Clay pigeons were sitting ducks for Idaho archer
Harbaugh gets perfect score in "GoForIt" at Big Sky Open
A perfect start to the 2012 Big Sky Open didn’t count toward his points in the annual archery tournament. What Tony Harbaugh did was impressive, nonetheless.
Harbaugh, from Jerome, Idaho, picked off clay pigeon after clay pigeon, 20 in all, regardless of size and distance to notch a perfect score of 50 in the just-for-fun “GoForIt” event that launched the three-day tournament Friday evening.
Event organizer Tootie Brabec said 11 others have accomplished the feat, and Harbaugh’s was the first perfect score in GoForIt in three years.
“It’s just put your pin on it and pull through it,” Harbaugh said, adding the event is not easy and requires a little luck to be perfect. “It’s a lot of fun. You just have to have fun when you’re doing it. A lot of guys tense up because they’re trying so hard.”
The reward for his effort put $68 in his wallet and plenty of congratulations from impressed, fellow archers.
The real competition, where the real money is to be made, began Saturday, and the archers were greeted by near-perfect weather through the morning and early afternoon.
Such conditions aren’t always the case in Grand Junction, as Harbaugh and 71-year-old Bob “Jake” Jacobsen attested while sitting under a tented area in the shade, watching others compete after they had completed their rounds in the men’s championship senior freestyle division. Both recalled some windy days during past tournaments, Jacobsen many more than Harbaugh, because he’s been coming to the Big Sky Open for 30 years, while Harbaugh said this was his fifth or sixth time competing in it.
“This is perfect,” Jacobsen said. “I’ve been here when there’s been lots of wind ... saw one guy hit the shed down there.”
Jacobsen pointed to the shed, sitting well behind the targets, that received the wind-swept arrow.
“And he was a national champion,” Jacobsen added about the man who shot it, his point being: Even the best archers aren’t immune to wind.
Perfect weather doesn’t bring perfect scores, though, as the Big Sky Open has never had a perfect round in its previous 31 years, Brabec said, and Saturday’s results showed there wouldn’t be one this year.
But Harbaugh said score cards should reflect the conditions.
“Scores should be up,” he said. “You should see higher score counts now.”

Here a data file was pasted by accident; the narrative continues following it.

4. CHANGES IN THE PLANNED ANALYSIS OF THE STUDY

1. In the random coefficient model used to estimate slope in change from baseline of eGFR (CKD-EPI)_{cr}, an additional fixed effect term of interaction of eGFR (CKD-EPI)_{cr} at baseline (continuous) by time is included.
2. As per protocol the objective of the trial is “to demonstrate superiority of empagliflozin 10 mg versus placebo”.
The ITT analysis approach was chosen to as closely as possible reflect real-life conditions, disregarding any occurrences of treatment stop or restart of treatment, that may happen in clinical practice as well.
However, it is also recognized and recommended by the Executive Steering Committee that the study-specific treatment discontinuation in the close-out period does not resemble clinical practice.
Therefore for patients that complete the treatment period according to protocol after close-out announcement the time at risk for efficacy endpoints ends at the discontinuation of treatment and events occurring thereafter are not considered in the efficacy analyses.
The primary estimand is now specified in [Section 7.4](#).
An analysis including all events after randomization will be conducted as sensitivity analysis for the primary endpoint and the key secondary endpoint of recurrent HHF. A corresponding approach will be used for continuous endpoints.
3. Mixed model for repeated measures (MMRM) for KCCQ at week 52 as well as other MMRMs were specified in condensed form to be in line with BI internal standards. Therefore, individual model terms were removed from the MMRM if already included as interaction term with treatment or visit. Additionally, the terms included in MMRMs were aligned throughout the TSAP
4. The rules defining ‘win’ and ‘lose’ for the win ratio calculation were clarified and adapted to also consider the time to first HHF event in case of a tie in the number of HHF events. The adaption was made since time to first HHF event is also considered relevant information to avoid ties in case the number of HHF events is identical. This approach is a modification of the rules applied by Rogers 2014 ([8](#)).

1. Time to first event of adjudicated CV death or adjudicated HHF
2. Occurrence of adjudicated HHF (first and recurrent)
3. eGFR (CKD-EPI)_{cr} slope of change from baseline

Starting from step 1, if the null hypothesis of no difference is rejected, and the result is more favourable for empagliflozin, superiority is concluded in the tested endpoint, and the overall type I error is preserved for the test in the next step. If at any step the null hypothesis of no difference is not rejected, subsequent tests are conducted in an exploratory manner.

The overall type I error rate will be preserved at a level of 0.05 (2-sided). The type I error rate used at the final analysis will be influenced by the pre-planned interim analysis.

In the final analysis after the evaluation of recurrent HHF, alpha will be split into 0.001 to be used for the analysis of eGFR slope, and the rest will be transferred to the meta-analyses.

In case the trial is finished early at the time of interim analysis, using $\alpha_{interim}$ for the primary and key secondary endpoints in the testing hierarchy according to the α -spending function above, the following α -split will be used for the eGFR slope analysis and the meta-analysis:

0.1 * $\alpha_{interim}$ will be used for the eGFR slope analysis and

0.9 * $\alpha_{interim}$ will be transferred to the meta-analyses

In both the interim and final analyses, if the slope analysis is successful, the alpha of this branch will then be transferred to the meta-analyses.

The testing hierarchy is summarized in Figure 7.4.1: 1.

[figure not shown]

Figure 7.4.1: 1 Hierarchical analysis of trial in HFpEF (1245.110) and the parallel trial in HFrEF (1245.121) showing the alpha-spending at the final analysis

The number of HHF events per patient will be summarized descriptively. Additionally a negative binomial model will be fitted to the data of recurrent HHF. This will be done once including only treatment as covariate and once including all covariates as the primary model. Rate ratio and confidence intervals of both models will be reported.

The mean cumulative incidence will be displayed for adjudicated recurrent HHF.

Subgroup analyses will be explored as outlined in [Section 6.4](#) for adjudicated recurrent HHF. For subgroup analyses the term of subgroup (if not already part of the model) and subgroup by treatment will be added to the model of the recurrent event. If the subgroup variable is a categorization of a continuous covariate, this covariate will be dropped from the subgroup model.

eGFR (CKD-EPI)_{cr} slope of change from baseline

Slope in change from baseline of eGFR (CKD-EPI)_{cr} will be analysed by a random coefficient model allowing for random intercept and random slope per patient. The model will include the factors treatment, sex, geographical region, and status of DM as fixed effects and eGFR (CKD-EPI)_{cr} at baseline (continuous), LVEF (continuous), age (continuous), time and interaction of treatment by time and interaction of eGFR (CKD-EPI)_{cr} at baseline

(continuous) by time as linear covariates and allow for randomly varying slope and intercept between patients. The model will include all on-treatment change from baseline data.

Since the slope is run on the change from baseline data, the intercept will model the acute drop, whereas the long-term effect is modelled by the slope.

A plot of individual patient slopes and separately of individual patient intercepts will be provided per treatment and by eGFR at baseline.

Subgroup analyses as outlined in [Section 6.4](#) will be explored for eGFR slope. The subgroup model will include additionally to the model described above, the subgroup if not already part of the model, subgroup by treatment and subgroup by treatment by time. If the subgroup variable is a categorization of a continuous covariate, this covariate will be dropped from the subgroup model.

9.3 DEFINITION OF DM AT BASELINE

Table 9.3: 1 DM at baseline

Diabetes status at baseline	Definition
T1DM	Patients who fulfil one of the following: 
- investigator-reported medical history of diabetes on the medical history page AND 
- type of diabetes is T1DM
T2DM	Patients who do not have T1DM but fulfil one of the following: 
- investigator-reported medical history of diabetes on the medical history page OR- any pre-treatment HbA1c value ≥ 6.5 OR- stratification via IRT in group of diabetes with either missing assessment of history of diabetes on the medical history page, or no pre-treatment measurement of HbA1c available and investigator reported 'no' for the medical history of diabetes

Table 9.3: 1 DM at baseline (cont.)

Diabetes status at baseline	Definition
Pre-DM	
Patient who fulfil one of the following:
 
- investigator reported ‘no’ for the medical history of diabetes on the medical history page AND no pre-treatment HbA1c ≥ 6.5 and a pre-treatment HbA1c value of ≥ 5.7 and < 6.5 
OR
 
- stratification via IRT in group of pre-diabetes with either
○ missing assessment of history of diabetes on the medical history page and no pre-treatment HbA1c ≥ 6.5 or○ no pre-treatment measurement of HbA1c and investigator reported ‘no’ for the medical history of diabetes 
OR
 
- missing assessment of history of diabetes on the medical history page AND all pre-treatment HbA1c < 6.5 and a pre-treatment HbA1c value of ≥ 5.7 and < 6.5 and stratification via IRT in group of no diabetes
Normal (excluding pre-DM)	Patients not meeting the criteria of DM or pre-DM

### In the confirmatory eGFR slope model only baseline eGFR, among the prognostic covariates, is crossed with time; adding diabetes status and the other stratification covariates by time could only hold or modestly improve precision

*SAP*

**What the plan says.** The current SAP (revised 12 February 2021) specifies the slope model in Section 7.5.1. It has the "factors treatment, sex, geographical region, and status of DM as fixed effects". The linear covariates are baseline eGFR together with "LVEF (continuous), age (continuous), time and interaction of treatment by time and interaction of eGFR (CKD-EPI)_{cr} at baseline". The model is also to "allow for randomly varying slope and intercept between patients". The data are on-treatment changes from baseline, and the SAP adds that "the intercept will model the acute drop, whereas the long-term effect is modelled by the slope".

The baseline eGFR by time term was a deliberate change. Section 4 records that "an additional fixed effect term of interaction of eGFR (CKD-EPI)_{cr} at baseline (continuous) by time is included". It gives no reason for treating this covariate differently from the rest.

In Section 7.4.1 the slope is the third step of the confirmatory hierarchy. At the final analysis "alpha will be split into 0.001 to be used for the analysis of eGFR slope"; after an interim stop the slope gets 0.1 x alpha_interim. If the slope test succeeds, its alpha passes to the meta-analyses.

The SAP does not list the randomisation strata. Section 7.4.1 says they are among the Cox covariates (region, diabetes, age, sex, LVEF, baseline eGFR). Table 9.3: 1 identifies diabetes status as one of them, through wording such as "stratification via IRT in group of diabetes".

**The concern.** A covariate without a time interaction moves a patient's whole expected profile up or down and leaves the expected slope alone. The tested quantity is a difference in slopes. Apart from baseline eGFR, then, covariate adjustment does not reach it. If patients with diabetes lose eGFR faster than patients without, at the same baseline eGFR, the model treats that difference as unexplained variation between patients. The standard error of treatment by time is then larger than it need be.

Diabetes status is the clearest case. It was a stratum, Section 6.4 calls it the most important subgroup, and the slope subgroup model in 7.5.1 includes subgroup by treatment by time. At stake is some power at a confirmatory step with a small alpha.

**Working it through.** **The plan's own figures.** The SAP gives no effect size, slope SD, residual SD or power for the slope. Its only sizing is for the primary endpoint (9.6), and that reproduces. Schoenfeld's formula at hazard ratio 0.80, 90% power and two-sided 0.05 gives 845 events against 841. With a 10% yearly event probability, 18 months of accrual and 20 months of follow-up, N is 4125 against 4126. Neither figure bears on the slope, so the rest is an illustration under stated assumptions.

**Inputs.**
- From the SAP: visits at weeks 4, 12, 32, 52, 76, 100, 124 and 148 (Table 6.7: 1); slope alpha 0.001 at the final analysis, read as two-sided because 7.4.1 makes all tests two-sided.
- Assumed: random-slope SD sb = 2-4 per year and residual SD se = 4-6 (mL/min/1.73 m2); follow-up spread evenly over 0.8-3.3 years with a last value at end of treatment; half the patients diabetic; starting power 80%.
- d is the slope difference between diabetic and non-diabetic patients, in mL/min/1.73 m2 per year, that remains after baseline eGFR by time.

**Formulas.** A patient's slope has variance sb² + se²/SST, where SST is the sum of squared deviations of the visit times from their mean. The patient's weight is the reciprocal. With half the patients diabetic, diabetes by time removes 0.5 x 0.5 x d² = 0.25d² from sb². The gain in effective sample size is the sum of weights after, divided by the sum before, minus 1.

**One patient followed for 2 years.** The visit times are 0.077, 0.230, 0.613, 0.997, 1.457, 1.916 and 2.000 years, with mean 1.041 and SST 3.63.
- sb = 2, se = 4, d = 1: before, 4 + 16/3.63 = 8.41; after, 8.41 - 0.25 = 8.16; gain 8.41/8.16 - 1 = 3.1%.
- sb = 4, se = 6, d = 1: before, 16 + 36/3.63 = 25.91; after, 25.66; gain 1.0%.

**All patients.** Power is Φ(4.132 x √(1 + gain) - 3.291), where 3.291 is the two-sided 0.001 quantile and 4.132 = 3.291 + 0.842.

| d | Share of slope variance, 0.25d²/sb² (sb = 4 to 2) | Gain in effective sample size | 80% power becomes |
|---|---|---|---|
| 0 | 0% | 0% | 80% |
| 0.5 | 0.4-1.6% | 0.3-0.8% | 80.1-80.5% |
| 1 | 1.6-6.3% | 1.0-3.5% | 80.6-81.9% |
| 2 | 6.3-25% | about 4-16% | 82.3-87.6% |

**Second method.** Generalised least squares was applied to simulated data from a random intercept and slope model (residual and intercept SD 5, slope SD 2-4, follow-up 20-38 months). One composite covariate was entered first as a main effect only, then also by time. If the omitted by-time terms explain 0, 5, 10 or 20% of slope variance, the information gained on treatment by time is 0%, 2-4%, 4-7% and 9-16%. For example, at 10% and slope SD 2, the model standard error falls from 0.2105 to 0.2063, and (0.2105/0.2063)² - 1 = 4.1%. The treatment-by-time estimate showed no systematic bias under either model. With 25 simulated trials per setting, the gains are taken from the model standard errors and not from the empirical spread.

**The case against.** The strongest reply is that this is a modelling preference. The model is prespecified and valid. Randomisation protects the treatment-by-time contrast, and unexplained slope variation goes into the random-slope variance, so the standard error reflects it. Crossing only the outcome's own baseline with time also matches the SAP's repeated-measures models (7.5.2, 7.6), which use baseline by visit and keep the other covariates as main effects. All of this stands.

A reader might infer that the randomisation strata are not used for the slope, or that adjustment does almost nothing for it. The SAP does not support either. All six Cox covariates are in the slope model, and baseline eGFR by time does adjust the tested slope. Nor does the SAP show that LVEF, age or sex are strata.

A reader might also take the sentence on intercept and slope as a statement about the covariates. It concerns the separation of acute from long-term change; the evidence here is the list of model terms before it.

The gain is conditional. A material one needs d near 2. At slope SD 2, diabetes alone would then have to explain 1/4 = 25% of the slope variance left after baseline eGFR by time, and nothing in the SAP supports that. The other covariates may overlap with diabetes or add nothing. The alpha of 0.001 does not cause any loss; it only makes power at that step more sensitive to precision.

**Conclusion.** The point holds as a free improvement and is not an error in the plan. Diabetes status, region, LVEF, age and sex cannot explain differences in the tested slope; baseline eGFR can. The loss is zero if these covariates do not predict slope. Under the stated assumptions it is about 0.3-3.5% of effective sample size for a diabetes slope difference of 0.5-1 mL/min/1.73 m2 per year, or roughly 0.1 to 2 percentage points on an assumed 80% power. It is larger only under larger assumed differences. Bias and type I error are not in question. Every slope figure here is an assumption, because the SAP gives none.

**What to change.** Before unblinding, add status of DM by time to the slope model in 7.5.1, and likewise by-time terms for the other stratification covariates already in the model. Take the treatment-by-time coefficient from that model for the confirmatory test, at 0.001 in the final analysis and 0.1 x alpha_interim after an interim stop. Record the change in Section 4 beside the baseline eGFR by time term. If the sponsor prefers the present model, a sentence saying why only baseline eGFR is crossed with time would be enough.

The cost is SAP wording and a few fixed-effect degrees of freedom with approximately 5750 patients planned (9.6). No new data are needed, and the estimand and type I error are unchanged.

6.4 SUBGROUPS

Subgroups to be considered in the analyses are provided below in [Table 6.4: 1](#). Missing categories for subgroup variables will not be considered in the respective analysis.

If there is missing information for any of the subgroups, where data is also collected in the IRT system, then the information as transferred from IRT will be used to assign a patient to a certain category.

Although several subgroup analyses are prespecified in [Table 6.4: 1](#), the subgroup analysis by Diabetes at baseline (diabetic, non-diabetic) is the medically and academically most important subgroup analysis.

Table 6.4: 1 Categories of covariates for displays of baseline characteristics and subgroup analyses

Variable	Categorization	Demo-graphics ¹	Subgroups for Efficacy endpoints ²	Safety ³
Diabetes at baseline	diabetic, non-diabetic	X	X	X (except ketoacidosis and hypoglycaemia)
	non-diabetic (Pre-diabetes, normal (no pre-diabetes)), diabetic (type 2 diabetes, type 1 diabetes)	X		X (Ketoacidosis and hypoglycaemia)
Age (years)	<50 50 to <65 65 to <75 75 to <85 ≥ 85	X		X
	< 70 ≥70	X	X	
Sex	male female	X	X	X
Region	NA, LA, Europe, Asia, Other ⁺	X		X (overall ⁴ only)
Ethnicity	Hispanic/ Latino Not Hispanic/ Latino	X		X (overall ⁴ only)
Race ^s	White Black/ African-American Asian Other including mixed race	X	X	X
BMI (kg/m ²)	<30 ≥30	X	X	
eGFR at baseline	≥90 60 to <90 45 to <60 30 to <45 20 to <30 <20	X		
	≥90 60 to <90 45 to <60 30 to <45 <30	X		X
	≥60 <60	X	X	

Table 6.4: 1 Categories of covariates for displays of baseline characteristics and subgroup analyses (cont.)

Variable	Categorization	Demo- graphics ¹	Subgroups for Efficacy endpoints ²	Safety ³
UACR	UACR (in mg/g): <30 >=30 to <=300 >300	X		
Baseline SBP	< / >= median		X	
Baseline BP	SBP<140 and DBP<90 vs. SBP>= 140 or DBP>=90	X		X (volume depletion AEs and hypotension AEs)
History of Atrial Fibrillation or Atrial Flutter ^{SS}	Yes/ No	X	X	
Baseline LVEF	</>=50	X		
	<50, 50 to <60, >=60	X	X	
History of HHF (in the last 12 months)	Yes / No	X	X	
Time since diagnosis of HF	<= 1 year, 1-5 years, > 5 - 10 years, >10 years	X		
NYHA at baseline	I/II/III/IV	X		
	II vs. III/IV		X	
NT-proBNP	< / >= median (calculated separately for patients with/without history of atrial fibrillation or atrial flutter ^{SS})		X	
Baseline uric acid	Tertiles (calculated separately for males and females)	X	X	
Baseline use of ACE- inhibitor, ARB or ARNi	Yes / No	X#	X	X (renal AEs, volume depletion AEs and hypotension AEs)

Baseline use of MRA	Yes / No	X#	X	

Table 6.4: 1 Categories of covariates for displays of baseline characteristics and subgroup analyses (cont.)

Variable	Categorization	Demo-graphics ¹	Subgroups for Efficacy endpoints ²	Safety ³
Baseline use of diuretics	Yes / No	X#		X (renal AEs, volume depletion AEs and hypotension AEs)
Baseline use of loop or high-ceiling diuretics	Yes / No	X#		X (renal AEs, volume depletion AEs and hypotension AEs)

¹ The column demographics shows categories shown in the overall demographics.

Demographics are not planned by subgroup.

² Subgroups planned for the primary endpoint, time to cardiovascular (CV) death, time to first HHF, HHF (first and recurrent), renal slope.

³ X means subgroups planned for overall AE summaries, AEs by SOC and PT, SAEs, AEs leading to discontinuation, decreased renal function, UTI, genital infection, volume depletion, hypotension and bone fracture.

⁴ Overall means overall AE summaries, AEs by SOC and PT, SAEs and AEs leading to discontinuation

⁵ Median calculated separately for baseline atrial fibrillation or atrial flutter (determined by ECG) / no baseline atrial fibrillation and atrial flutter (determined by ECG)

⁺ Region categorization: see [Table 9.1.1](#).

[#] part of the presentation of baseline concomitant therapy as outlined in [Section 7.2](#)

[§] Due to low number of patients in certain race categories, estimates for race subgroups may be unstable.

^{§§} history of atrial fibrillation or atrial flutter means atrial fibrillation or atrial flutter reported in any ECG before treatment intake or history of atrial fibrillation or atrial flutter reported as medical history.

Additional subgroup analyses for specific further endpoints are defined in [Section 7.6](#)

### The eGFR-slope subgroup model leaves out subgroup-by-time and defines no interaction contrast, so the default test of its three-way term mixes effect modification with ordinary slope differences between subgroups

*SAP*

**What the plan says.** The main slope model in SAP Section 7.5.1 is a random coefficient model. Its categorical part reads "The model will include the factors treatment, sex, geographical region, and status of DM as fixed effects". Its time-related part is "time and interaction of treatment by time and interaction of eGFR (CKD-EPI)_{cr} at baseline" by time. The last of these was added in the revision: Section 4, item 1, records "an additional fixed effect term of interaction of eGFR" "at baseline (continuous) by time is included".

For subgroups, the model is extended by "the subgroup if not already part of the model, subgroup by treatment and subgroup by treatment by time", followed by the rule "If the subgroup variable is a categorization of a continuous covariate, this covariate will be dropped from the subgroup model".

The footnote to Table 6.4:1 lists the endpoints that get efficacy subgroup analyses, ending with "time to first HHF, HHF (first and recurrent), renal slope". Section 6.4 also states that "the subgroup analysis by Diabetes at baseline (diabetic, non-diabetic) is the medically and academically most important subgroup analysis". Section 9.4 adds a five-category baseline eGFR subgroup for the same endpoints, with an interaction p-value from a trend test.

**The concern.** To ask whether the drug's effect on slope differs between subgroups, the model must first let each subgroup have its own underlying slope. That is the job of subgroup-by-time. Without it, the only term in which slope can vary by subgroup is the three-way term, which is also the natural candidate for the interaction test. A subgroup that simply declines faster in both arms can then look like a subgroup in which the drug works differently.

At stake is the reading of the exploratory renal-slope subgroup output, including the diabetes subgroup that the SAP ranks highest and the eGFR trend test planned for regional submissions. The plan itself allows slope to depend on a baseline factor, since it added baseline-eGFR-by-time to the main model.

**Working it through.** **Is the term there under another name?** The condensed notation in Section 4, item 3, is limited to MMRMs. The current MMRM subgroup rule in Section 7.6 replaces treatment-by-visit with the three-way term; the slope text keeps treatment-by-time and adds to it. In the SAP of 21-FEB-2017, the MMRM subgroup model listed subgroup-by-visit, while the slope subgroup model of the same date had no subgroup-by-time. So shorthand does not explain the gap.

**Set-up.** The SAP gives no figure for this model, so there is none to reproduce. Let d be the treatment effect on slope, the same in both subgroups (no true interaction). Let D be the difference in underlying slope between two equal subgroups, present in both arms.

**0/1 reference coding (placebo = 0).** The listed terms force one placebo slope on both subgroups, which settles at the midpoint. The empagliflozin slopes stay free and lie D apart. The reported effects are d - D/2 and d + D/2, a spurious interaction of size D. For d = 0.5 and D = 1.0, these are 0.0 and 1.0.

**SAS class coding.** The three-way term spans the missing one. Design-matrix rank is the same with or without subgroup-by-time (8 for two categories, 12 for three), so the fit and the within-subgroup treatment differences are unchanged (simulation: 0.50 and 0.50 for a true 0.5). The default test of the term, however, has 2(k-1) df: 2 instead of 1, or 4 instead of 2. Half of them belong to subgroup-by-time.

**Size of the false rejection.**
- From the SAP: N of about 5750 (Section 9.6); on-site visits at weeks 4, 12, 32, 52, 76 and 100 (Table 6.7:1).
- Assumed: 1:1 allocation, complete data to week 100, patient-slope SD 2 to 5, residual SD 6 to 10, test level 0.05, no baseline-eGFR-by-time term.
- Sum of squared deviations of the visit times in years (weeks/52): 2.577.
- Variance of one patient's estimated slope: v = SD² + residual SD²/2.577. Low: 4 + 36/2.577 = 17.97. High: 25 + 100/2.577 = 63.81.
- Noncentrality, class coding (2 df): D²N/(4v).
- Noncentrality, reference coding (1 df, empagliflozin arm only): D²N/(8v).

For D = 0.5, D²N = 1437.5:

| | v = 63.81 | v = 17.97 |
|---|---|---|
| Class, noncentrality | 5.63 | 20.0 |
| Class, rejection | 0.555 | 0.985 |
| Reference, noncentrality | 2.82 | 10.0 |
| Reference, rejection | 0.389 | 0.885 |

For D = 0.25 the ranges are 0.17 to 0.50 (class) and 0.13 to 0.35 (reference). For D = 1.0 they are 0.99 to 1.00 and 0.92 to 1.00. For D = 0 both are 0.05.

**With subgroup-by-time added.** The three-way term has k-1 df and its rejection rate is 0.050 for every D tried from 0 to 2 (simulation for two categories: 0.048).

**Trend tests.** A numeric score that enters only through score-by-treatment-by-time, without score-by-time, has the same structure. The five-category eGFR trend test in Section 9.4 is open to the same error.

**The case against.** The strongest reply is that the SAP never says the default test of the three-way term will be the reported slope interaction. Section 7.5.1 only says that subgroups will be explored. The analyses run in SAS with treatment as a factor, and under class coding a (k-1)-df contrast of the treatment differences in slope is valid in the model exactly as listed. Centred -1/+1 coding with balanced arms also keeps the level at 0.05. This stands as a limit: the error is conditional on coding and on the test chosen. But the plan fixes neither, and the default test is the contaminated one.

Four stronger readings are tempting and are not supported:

Was that the case for Harbaugh in the first round? He shrugged off his score Saturday as normal for him.
“I’m doing what I expected to do,” said Harbaugh, who notched wins in the pro senior division at the World Archery Festival in Las Vegas and the indoor nationals in Louisville, Ky., earlier this year. “I came in expecting I would shoot about 10 down on each side, and that’s where I’m at.”
Standings hadn’t been posted yet, so he didn’t know where that ranked him.
“I think I’m up there,” he guessed.
Actually, he leads the seniors going into today’s finals. His score of 579 is nine points better than Dee Wilde, another Idahoan and the two-time defending champ in senior freestyle.
But the first round is only half the battle. Harbaugh and Jacobsen said a poor showing on the first day can be overcome on the second.
“It’s still anybody’s game,” Harbaugh said.
Salt Lake City’s Steve Anderson, competing in the Big Sky for the first time, had a good start, finishing his round in the men’s championship freestyle division with a score of 587 out of a possible 600. Without seeing the results, he guessed he would be in the top three going into today.
As a friend chimed in to say Anderson’s score was pretty good, Anderson quickly responded, “One day doesn’t mean anything.”
Turns out, the only person he trails is Braden Gellenthien, of Massachusetts, by a point.
Bill Pellegrino, who won the men’s freestyle title at Big Sky in 2008 and is sixth in championship freestyle going into today with 578 points, said Gellenthien is probably one of the top five archers in the world.
“He competes all over the world,” said Pellegrino, a Colorado Springs firefighter and owner of Bill Pellegrino’s Archery Hut in Colorado Springs. “If there’s a favorite here this year, it would be him. He’s one of the absolute best.”
Having an archer of Gellenthien’s stature on hand adds to the challenge and fun of the tournament, Anderson said.
“It’s easy to get nerved up,” he said, “but at the same time it’s fun to compete against someone like that. ... At the end of the day, you’re measuring yourself against (the best).”
The fact a world-class archer is in the field shouldn’t affect anyone’s approach, he added.
“You come to shoot good scores, and that’s all you can do,” Anderson said. “You can’t play defense.”